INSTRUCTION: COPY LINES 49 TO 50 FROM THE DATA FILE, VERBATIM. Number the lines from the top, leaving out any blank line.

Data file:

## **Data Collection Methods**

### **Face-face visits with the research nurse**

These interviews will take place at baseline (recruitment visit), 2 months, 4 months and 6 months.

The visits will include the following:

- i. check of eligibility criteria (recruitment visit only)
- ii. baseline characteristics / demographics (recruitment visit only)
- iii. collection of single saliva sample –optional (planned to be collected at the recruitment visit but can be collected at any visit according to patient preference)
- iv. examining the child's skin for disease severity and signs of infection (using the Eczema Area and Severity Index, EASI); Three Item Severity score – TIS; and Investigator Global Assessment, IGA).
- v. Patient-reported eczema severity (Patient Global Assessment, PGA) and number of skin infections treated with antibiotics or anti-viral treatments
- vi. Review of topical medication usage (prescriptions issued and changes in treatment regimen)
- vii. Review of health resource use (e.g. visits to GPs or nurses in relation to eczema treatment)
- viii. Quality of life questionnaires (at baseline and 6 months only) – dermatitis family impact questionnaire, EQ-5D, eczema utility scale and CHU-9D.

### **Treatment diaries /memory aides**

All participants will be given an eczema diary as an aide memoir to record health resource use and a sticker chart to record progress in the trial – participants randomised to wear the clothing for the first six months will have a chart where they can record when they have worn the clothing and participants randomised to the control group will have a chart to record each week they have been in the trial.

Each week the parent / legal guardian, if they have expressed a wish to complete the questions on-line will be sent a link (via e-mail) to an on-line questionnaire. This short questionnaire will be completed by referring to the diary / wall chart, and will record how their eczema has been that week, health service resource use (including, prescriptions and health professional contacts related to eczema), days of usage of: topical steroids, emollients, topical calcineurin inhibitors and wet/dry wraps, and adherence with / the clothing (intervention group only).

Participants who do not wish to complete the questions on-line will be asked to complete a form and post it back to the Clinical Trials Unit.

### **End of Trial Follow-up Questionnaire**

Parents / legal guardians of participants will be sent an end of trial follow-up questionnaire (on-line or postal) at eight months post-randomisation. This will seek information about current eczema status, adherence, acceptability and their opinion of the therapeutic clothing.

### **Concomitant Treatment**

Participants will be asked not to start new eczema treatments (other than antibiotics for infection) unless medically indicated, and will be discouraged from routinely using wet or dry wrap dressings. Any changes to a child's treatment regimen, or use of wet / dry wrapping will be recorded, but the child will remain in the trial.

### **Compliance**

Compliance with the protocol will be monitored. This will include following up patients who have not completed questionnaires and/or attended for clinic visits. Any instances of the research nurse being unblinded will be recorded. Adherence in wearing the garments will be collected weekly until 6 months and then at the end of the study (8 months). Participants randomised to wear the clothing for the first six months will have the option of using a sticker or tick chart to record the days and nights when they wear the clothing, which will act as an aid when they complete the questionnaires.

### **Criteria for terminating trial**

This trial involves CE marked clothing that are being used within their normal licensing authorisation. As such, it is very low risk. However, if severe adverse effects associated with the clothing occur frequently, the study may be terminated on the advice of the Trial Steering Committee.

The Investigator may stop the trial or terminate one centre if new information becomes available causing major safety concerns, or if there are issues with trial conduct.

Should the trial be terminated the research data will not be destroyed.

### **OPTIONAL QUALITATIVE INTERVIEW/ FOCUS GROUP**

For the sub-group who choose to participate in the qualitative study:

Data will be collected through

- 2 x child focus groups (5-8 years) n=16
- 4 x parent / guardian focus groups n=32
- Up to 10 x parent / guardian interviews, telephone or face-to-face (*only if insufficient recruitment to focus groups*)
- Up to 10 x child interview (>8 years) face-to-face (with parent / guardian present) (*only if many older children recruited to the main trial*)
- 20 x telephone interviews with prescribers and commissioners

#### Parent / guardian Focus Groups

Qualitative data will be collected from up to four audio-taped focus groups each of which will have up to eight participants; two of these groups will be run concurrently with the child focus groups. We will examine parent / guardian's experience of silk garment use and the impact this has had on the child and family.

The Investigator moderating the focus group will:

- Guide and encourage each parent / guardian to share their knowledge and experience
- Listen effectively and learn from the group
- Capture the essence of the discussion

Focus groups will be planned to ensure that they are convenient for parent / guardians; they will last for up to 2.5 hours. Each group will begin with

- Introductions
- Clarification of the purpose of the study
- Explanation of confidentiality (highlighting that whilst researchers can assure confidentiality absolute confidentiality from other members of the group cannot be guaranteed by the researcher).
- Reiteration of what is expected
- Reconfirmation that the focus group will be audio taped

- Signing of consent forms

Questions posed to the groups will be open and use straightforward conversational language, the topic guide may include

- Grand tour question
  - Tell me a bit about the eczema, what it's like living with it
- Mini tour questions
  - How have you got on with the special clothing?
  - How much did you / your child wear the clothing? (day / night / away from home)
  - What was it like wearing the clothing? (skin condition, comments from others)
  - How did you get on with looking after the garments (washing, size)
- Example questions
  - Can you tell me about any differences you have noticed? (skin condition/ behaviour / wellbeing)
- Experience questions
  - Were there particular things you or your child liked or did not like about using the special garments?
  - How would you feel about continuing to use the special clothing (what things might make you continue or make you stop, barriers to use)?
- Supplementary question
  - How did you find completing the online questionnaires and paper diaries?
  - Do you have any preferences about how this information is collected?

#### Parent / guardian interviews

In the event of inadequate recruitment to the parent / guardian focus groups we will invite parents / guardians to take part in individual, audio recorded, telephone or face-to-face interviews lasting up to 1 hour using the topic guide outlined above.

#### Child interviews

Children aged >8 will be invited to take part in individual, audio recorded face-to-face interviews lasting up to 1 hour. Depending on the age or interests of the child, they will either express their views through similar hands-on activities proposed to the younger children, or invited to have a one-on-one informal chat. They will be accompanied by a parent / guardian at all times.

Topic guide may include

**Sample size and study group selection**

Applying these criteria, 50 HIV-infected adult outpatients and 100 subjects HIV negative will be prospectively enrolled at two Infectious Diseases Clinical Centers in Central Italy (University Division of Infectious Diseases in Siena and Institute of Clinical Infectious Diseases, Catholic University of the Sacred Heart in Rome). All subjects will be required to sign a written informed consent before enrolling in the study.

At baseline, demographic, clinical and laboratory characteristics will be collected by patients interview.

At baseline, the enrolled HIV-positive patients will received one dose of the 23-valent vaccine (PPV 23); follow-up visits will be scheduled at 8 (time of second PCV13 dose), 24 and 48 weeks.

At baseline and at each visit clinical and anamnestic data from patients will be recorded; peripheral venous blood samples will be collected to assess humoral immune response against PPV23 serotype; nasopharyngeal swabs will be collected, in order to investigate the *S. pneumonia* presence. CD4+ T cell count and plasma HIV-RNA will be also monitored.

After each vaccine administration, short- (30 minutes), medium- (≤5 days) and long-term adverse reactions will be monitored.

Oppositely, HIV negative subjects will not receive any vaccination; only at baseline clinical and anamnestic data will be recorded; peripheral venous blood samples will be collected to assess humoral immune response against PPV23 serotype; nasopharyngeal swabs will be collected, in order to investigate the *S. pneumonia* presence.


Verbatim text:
- Grand tour question
  - Tell me a bit about the eczema, what it's like living with it